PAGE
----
Bawdsey Manor was built in 1886 and enlarged in 1895 as the principal residence for Sir. Cuthbert Quilter.
During WW1 the grounds and stables were requisitioned by the Devonshire Regiment and having been returned to the Quilter family after the war the Bawdsey Manor Estate was selected as the site for a new research station for the development of radio direction finding in 1935.
The Treasury allocating one million pounds for the continuation of the research started at Orfordness. The Manor, estate buildings and 168 acres of land were sold to the Air Ministry in 1936 and Robert Watson Watt (a direct descendant of James Watt inventor of the steam engine) was appointed as Superintendent.
In January 1937 the RAF’s Radio Direction Finding (RDF) training school was established there and the first Chain Home radar station was developed on the site, coming on line in May 1937.
In August a filter room was established to process data from two other recently opened Chain Home stations, the tracking information obtained being used for the deployment of fighter aircraft.
The station was fully operational by 24th September 1937 providing long range early warning for the southern North Sea and the Channel approaches, as well as radar coverage for coastal convoys.
As well as research for the Air Ministry, a War Department (army) Team was working on the development of gun-laying radar that would enable anti-aircraft guns to fire accurately with poor visibility. By 1939 acceptable gun-ranging equipment was in service with an accuracy of 25 yards at a range of 10 miles.
Another important area of research was the development of an Identification, Friend or Foe (IFF) system allowing friendly aircraft to be differentiated from hostile planes. As a result of this research, aircraft were fitted with aerials incorporating motor-driven tuners that caused the reflected signal received by ground radar stations to vary in amplitude. Later models employed an electronic unit that detected the presence of friendly radar and then transmitted a coded signal causing the ground radar display to indicate a friendly aircraft.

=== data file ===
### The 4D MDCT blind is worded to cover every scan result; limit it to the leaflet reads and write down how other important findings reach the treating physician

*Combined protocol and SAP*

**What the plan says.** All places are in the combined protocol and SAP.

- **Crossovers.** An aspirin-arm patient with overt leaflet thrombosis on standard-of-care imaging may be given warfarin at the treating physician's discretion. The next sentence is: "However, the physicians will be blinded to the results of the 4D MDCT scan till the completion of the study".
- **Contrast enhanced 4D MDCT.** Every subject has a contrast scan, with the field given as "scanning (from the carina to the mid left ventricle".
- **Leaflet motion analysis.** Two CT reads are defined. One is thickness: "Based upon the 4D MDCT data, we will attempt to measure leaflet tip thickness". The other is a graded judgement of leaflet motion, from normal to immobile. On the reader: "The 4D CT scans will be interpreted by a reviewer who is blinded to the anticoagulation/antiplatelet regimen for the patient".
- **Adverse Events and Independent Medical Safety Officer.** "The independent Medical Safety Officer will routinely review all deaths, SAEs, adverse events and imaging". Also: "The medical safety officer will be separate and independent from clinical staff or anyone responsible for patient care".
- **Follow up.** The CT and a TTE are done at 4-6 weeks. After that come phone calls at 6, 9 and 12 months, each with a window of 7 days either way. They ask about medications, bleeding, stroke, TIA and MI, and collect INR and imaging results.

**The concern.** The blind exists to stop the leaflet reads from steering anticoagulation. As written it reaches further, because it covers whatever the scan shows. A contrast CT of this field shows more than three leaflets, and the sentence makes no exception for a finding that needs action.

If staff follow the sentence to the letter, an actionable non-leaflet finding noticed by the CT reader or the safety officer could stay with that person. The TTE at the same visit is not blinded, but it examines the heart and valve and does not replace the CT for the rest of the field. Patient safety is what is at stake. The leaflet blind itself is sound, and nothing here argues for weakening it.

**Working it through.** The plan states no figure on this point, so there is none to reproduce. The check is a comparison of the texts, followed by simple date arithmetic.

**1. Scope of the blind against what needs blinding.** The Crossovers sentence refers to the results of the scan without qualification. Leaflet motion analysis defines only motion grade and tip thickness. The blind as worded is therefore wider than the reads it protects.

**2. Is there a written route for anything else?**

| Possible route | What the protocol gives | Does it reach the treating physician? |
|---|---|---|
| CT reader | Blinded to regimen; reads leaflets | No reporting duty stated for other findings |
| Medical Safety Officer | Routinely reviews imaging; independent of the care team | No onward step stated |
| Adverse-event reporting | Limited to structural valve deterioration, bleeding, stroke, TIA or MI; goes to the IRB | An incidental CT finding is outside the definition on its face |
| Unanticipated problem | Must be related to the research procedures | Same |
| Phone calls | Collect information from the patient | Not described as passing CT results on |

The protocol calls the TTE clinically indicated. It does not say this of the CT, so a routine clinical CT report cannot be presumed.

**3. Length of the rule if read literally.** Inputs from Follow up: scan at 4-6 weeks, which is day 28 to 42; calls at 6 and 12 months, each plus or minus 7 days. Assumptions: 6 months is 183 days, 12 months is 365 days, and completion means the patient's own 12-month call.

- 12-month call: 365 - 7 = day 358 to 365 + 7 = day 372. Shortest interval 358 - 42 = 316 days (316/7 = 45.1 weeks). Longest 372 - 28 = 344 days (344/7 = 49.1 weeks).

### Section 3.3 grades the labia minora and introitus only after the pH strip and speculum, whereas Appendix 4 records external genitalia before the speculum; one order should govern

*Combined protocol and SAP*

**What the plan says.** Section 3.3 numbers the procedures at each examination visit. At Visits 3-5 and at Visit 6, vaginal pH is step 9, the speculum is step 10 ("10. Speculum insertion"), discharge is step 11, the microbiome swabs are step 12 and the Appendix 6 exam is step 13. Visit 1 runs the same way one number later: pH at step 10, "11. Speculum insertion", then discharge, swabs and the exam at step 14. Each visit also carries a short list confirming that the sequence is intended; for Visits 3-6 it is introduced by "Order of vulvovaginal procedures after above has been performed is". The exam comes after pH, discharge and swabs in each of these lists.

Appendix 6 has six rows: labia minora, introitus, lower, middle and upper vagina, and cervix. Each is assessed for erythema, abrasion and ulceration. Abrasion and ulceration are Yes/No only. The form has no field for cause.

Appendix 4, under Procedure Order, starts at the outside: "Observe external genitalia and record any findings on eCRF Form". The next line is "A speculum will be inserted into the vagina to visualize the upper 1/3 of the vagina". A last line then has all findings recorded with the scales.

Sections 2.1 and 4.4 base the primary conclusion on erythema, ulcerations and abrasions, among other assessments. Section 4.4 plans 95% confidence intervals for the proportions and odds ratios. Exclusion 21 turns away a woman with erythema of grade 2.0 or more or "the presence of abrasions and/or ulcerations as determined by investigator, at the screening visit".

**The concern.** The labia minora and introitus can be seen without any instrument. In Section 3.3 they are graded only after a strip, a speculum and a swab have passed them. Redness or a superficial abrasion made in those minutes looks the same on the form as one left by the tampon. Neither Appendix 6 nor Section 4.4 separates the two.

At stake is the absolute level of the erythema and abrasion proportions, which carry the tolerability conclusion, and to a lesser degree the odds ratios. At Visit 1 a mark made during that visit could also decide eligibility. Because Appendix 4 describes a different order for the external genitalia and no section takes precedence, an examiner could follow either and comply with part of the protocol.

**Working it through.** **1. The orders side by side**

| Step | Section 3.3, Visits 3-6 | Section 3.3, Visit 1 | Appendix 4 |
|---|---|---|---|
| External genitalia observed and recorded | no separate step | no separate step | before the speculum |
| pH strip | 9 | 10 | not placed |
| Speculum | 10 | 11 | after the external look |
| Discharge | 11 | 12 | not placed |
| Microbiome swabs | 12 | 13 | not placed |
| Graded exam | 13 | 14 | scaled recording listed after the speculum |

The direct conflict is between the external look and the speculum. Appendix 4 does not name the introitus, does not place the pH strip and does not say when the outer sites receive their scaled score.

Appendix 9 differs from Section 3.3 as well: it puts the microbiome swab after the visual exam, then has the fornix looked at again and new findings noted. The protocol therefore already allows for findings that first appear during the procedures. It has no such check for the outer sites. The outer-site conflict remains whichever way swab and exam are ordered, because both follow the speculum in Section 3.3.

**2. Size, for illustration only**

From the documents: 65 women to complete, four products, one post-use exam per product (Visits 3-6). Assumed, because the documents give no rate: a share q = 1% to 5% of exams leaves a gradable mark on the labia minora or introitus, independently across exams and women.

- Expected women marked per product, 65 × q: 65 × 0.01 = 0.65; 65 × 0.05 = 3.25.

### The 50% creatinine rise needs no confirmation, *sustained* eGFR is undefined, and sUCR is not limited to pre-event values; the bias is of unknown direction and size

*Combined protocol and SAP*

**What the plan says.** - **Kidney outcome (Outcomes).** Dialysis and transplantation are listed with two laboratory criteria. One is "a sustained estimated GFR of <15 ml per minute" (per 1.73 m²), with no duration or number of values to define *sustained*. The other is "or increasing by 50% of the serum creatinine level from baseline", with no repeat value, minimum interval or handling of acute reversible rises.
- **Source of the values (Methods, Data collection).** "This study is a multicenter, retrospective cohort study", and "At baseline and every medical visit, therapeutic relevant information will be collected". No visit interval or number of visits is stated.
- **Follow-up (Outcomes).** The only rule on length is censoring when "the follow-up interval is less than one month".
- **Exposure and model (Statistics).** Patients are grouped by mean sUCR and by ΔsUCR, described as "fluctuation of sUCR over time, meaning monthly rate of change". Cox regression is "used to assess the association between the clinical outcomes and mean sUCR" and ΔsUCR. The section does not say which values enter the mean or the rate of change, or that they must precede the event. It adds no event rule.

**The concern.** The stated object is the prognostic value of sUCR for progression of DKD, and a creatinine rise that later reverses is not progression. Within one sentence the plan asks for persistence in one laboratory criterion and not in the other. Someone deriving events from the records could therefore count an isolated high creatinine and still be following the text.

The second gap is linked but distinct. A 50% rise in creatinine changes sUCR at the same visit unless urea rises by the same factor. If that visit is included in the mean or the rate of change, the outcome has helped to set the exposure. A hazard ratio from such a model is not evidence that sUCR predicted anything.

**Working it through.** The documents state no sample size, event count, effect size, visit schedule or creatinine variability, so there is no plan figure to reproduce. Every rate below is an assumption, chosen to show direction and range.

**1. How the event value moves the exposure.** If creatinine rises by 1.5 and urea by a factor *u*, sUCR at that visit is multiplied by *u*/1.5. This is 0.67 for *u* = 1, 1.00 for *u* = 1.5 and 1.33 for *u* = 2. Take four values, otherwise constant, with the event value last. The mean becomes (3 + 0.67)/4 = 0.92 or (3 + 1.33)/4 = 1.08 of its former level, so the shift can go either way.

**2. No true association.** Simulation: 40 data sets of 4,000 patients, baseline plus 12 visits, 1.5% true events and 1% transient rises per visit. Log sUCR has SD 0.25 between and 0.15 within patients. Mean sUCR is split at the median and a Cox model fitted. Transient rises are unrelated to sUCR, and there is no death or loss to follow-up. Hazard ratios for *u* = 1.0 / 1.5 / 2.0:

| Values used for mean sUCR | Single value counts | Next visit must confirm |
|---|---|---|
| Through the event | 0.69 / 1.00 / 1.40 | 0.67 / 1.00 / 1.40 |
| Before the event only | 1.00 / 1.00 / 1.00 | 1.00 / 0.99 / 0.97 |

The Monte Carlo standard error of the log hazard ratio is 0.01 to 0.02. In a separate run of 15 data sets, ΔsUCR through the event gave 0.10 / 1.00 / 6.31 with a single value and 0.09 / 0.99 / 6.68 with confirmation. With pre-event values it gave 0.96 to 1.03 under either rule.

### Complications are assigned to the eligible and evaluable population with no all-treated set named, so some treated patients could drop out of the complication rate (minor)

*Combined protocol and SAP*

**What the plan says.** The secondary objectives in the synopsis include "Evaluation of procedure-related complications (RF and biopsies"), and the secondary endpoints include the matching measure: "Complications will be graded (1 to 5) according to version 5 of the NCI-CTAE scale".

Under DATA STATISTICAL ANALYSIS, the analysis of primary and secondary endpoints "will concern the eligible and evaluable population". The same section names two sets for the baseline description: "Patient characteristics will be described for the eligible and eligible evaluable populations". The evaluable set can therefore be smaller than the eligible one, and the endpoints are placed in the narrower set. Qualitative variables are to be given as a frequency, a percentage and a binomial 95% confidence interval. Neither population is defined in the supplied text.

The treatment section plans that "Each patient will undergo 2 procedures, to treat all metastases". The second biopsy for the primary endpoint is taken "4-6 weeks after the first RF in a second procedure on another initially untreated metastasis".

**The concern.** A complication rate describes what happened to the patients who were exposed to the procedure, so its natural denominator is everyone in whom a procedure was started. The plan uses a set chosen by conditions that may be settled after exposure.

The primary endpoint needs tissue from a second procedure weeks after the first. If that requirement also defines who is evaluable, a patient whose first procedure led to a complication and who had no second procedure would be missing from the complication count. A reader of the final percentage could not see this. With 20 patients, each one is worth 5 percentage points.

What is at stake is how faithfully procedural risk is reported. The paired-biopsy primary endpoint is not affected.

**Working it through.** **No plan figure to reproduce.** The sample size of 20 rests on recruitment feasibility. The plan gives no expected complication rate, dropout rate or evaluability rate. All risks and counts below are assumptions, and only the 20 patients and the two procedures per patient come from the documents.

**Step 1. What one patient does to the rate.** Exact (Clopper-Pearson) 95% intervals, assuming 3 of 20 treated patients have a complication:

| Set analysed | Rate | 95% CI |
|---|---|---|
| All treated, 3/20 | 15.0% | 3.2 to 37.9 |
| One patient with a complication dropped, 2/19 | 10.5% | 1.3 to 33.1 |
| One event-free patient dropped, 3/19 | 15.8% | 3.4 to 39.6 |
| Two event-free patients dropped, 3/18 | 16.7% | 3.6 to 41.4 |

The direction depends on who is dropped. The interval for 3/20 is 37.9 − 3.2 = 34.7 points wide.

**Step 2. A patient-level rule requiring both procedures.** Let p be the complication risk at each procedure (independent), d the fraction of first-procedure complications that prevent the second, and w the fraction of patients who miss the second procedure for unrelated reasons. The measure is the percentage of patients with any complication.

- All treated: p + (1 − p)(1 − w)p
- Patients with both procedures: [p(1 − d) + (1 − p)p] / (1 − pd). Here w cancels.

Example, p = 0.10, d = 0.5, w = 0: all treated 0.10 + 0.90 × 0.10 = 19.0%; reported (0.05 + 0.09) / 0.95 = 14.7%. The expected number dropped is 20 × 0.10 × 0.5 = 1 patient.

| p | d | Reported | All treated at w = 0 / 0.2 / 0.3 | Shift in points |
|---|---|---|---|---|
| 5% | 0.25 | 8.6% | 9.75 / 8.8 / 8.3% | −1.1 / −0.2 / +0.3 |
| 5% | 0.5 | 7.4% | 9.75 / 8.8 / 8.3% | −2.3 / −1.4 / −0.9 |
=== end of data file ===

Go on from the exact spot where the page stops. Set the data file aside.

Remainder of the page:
By Easter 1939 15 Chain Home stations were available for use around the coast and Chain Home went into a 24 hour watch system.
On the outbreak of war the Research Station staff were relocated to dispersed locations around the country. Bawdsey continued in the forefront of the expansion of the radar network with an AMES Type 2 Chain Home Low on a 200 foot platform on the southern (No 4 of 4) transmitter mast. (Each mast was 350’ high) This was able to detect low flying aircraft and coastal shipping but not small vessels or low flying aircraft just above sea level.
Towards the end of 1941 Coastal Defence Radar (Army CD Mk IV) was established at Bawdsey. This installation was taken over by the RAF on 7th December 1942 making Bawdsey the only site in the UK with three types of radar (CH, CHL and CD) in operation. By August 1943 Coastal Defence was changed to an AMES Type 55 Chain Home Extra Low (CHEL); again this was mounted on a 200 foot platform on the northern (No 1) transmitter mast.
In September 1944 Bawdsey began monitoring the launch of V2 rockets using specially developed Chain Home receivers codenamed ‘Oswald’. Although there was no defence against the V2 once it had been launched Oswald was able to provide Bomber Command with the location of the launch sites which could then be attacked. Other CH stations equipped with Oswald were RAF Stoke Holy Cross, High Street, Great Bromley, Dunkirk & Swingate.
The run-down of radar stations started before the end of the war from a peak of 194 stations in 1944 with only 36 remaining by 1947 and only 29 of those were manned at full readiness. Bawdsey is listed as being operational with both CH and CHEL in 1948.